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Dad didn’t leave his bed for two months unless one of my brothers was carrying him. He peed in a bottle, and the enemas continued. Even after it became clear that he would live, we had no idea what kind of life it would be. All we could do was wait, and soon it felt as though everything we did was just another form of waiting—waiting to feed him, waiting to change his bandages. Waiting to see how much of our father would grow back.

It was difficult to imagine a man like Dad—proud, strong, physical—permanently impaired. I wondered how he would adjust if Mother were forever cutting his food for him; if he could live a happy life if he wasn’t able to grasp a hammer. So much had been lost.

But mixed in with the sadness, I also felt hope. Dad had always been a hard man—a man who knew the truth on every subject and wasn’t interested in what anybody else had to say. We listened to him, never the other way around: when he was not speaking, he required silence.

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The explosion transformed him from lecturer to observer. Speaking was difficult for him, because of the constant pain but also because his throat was burned. So he watched, he listened. He lay, hour after hour, day after day, his eyes alert, his mouth shut.

Within a few weeks, my father—who years earlier had not been able to guess my age within half a decade—knew about my classes, my boyfriend, my summer job. I hadn’t told him any of it, but he’d listened to the chatter between me and Audrey as we changed his bandages, and he’d remembered.

“I’d like to hear more about them classes,” he rasped one morning near the end of the summer. “It sounds real interesting.”

It felt like a new beginning.

DAD WAS STILL BEDRIDDEN when Shawn and Emily announced their engagement. It was suppertime, and the family was gathered around the kitchen table, when Shawn said he guessed he’d marry Emily after all. There was silence while forks scraped plates. Mother asked if he was serious. He said he wasn’t, that he figured he’d find somebody better before he actually had to go through with it. Emily sat next to him, wearing a warped smile.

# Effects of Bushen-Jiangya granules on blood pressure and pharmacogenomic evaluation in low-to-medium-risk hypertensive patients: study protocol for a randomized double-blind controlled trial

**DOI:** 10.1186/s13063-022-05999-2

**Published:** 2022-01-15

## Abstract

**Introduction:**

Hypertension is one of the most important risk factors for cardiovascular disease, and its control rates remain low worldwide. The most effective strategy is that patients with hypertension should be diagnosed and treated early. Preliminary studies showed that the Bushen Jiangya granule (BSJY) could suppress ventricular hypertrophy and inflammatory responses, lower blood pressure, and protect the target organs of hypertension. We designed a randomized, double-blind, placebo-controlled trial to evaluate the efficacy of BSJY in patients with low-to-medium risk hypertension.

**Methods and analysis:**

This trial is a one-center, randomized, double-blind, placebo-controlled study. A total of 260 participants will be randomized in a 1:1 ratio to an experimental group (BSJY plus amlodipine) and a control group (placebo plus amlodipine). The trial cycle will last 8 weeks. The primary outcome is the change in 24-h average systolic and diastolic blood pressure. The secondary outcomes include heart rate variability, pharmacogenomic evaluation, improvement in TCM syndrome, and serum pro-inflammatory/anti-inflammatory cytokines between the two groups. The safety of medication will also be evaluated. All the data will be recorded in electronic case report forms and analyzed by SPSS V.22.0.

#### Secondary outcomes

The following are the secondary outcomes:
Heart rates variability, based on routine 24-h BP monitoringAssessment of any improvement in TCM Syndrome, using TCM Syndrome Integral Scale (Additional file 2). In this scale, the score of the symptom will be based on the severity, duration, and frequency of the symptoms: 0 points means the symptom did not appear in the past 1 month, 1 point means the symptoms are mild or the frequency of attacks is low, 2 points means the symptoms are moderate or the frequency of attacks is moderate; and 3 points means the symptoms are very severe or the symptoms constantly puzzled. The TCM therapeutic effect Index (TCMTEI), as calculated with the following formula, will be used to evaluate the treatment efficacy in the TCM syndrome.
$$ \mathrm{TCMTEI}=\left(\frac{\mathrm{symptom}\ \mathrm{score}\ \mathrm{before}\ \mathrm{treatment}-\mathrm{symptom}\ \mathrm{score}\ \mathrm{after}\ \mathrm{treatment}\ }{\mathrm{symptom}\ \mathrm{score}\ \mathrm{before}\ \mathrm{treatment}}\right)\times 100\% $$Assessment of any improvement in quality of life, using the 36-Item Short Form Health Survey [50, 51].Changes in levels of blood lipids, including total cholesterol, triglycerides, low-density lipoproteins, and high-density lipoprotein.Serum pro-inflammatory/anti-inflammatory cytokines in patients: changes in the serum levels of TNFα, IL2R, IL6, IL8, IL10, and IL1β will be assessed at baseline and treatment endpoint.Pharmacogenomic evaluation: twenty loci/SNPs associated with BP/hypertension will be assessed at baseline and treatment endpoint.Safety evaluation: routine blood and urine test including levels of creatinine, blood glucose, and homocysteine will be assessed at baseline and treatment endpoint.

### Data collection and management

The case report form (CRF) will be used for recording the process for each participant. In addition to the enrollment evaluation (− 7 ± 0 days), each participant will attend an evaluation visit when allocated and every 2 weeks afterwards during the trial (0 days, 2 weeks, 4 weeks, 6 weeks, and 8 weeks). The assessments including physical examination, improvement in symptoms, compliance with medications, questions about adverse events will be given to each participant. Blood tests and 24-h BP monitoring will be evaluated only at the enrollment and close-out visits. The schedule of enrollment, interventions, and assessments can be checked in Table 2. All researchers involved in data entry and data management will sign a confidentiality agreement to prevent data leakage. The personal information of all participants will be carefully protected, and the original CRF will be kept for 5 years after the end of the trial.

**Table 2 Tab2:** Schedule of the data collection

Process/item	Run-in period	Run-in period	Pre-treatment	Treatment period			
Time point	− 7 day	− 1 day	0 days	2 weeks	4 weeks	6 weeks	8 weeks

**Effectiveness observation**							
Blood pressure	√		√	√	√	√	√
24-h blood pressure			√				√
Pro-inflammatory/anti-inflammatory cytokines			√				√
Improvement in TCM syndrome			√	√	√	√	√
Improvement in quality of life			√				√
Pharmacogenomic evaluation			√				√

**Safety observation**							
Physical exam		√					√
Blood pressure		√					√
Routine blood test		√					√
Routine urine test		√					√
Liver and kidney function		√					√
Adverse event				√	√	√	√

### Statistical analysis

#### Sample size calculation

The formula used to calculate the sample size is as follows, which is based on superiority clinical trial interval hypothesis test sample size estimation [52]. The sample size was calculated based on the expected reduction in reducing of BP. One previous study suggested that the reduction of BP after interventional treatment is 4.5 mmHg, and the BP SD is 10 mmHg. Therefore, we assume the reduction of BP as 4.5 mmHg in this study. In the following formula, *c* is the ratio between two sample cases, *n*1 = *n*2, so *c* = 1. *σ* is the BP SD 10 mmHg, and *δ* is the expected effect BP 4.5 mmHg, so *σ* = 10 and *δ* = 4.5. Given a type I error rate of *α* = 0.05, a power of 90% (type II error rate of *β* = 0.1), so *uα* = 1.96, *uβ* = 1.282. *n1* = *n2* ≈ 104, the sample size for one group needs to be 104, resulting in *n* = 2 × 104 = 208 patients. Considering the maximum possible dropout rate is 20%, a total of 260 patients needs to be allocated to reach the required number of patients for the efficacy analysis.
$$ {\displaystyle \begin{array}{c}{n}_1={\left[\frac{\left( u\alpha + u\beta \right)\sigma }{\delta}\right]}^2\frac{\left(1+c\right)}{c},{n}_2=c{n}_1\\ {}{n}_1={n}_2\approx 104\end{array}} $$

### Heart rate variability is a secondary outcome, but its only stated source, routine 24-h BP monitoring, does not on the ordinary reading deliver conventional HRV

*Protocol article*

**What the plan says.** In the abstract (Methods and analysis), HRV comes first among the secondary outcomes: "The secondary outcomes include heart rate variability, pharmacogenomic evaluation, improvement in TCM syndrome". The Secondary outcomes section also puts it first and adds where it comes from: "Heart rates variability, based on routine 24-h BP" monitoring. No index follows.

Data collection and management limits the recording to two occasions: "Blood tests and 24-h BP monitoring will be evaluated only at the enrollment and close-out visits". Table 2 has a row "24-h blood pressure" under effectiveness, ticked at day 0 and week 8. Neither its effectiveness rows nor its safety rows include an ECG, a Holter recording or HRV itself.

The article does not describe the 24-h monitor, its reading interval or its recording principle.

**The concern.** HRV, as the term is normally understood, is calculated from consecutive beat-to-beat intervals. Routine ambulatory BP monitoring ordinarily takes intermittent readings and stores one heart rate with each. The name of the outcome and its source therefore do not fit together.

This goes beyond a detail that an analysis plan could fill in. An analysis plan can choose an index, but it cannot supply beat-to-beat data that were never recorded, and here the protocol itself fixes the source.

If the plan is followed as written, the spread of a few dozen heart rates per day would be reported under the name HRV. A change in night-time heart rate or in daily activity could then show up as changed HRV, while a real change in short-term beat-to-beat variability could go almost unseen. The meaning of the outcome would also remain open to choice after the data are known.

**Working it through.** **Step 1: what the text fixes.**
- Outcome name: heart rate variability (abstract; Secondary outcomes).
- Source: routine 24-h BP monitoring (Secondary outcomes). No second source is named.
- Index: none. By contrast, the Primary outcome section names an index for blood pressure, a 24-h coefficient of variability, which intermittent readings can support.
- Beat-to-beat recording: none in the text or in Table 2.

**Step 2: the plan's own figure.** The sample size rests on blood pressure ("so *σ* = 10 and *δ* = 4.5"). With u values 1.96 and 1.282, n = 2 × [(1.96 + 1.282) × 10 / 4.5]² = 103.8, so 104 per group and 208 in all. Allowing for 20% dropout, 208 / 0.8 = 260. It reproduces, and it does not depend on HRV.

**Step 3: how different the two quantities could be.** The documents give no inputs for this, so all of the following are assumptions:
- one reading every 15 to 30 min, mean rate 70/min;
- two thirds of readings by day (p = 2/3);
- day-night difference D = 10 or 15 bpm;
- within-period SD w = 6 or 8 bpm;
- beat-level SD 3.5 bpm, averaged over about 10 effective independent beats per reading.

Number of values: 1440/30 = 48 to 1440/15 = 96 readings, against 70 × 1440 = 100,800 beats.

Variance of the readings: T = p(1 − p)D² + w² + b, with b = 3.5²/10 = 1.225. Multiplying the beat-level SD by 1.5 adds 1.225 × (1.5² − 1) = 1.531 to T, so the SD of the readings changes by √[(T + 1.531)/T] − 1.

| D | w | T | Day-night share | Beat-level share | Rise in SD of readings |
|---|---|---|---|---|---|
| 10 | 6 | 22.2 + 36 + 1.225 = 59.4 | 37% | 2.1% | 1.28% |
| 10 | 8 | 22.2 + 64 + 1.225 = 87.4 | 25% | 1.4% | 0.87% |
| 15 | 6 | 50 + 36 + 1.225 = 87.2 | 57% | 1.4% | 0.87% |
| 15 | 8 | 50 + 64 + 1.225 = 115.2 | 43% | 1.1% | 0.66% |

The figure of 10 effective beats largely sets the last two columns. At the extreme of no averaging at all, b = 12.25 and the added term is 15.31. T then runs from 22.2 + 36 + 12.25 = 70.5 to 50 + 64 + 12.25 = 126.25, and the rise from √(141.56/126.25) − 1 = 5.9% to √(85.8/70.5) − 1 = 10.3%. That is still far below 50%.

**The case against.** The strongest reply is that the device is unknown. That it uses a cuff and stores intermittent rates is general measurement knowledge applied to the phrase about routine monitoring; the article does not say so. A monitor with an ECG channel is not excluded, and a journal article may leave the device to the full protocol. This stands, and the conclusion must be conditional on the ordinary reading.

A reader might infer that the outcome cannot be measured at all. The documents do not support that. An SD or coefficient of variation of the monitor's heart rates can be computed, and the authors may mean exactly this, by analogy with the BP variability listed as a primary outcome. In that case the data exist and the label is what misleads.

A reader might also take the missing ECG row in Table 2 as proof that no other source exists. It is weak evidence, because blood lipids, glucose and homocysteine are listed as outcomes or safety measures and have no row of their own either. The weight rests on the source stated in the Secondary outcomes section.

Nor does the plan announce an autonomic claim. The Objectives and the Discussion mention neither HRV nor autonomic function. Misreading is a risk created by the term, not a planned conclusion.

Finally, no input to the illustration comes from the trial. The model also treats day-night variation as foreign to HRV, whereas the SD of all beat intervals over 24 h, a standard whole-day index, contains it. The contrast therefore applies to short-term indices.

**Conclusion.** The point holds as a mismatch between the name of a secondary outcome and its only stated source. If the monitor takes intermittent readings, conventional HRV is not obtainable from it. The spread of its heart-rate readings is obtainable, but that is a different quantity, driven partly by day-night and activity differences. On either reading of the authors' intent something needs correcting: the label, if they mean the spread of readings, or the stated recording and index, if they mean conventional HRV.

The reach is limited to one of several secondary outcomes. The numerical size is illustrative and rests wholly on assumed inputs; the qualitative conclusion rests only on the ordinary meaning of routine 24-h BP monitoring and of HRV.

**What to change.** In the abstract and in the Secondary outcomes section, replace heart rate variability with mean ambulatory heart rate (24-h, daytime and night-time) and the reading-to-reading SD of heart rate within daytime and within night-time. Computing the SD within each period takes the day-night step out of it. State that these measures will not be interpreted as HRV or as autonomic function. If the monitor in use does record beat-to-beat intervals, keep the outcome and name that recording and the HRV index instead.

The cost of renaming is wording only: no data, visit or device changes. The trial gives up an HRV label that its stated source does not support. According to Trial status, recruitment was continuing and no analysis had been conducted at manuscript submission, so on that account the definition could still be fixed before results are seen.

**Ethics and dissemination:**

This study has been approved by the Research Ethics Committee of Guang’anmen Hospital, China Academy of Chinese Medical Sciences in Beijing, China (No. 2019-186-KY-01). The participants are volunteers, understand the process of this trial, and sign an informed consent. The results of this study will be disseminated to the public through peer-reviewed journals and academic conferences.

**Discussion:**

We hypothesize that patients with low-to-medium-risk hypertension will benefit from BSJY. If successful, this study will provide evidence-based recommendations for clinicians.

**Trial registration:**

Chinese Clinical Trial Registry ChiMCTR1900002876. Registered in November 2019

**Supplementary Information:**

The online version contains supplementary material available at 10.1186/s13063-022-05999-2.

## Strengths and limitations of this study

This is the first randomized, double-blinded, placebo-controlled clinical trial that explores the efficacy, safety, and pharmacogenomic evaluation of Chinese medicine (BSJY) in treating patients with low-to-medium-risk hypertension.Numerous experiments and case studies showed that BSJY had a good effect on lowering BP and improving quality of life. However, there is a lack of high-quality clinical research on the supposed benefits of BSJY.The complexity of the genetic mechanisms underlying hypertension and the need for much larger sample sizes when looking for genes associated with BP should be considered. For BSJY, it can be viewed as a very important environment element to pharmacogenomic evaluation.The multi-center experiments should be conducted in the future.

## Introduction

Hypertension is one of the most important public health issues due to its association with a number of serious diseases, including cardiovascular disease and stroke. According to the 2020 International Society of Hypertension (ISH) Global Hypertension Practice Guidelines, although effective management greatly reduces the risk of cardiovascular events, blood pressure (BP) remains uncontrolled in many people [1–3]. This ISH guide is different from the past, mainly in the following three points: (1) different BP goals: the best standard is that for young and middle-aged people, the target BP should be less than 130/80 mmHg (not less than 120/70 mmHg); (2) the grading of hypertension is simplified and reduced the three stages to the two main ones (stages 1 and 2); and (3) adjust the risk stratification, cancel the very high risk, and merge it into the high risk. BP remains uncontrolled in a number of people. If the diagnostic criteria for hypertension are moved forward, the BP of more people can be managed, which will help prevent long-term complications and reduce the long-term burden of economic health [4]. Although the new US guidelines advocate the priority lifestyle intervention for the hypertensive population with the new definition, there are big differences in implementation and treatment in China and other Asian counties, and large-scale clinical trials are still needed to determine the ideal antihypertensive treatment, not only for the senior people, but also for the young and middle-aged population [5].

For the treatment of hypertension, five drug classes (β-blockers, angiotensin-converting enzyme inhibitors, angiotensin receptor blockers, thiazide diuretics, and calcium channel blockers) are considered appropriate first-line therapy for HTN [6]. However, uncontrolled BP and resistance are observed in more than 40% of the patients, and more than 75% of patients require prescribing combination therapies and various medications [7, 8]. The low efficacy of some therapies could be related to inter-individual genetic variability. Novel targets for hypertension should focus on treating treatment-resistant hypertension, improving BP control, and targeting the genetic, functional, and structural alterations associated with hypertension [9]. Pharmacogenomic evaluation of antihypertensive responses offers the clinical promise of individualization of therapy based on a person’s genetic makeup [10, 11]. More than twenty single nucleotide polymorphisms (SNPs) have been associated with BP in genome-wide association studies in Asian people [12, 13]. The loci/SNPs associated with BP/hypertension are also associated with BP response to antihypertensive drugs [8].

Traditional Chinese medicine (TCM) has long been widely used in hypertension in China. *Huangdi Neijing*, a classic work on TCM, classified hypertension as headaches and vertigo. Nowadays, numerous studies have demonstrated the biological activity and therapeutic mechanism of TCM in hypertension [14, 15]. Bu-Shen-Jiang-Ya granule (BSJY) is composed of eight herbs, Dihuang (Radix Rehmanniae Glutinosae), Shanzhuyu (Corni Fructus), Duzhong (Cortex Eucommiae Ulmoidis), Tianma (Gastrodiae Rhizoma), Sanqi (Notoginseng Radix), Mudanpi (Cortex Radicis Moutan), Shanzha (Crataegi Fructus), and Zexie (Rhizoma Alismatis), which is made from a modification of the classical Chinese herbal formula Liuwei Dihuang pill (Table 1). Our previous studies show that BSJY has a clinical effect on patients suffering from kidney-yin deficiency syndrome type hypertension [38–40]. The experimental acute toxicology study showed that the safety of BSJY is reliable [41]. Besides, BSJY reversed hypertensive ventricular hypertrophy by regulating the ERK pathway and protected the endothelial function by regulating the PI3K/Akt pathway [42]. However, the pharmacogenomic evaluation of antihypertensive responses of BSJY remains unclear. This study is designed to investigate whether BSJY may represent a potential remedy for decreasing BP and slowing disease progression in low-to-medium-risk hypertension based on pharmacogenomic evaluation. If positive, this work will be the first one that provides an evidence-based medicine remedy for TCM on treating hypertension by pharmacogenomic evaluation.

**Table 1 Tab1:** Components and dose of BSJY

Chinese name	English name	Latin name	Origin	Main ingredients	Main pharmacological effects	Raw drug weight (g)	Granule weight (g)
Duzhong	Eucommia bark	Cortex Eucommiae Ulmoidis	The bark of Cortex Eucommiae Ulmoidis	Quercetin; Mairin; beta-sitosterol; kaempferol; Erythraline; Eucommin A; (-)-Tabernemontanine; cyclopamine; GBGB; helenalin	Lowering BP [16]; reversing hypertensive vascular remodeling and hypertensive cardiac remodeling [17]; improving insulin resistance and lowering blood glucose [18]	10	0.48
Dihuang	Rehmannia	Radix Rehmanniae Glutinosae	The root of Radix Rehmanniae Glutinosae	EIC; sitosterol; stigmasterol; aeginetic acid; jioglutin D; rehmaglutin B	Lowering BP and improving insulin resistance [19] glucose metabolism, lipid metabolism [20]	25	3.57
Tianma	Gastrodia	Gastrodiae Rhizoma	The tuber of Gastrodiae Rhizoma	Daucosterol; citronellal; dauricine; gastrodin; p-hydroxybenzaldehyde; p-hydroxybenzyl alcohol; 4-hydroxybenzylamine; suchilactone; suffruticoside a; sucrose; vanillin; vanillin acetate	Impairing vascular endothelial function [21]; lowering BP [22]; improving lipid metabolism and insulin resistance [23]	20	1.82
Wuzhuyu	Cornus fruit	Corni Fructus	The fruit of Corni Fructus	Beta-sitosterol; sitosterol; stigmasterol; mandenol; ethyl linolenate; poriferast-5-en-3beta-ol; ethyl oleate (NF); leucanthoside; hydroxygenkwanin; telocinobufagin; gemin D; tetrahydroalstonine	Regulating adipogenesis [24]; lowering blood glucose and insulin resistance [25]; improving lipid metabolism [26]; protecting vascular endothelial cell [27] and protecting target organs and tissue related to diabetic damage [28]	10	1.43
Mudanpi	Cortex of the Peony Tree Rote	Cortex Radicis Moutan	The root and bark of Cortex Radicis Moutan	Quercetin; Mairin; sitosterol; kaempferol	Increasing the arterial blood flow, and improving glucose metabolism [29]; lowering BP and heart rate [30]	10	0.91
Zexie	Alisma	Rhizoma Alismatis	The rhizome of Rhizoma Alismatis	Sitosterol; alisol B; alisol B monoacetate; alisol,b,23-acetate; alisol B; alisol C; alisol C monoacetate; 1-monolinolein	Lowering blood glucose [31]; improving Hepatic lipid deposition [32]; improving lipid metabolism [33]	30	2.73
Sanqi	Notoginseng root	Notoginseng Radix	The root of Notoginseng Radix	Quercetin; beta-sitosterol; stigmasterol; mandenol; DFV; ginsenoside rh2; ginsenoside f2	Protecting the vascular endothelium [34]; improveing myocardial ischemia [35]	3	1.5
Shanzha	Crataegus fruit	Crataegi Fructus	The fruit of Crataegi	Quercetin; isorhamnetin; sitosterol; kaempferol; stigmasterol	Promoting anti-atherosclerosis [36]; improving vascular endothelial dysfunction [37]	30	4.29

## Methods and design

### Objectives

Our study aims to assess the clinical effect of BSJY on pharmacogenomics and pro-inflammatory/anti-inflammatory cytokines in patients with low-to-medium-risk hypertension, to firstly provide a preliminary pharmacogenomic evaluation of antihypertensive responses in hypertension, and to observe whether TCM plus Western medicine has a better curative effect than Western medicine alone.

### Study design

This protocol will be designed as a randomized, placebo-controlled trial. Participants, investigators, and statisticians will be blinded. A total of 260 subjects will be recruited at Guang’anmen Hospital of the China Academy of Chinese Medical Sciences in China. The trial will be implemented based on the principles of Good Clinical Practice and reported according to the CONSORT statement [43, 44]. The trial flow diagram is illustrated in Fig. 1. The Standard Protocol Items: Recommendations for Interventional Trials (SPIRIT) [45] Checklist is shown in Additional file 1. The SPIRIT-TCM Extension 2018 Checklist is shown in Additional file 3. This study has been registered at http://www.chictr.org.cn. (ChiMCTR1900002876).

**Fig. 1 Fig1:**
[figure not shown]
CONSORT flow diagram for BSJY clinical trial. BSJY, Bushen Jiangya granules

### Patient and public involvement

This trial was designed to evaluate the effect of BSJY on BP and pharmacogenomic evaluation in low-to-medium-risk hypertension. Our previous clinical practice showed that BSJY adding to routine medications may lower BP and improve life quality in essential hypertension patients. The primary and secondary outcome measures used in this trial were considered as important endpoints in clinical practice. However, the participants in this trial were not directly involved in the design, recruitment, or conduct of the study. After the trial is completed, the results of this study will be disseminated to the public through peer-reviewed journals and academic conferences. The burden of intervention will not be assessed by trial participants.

I didn’t sleep that night. I kept checking the bolt on the door. The present seemed vulnerable to the past, as if it might be overwhelmed by it, as if I might blink, and when my eyes opened I would be fifteen.

The next morning Shawn said he and Emily were planning a twenty-mile horse ride to Bloomington Lake. I surprised both of us by saying I wanted to go. I felt anxious when I imagined all those hours in the wilderness with Shawn, but I pushed the anxiety aside. There was something I had to do.

Fifty miles feels like five hundred on a horse, particularly if your body is more accustomed to a chair than a saddle. When we arrived at the lake, Shawn and Emily slipped nimbly off their horses and began to make camp; it was all I could do to unhitch Apollo’s saddle and ease myself onto a fallen tree. I watched Emily set up the tent we were to share. She was tall and unthinkably slight, with long, straight hair so blond it was nearly silver.

We built a fire and sang campfire songs. We played cards. Then we went to our tents. I lay awake in the dark next to Emily, listening to the crickets. I was trying to imagine how to begin the conversation—how to tell her she shouldn’t marry my brother—when she spoke. “I want to talk to you about Shawn,” she said. “I know he’s got some problems.”

“He does,” I said.

“He’s a spiritual man,” Emily said. “God has given him a special calling. To help people. He told me how he helped Sadie. And how he helped you.”

“He didn’t help me.” I wanted to say more, to explain to Emily what the bishop had explained to me. But they were his words, not mine. I had no words. I had come fifty miles to speak, and was mute.

“The devil tempts him more than other men,” Emily said. “Because of his gifts, because he’s a threat to Satan. That’s why he has problems. Because of his righteousness.”

She sat up. I could see the outline of her long ponytail in the dark. “He said he’ll hurt me,” she said. “I know it’s because of Satan. But sometimes I’m scared of him, I’m scared of what he’ll do.”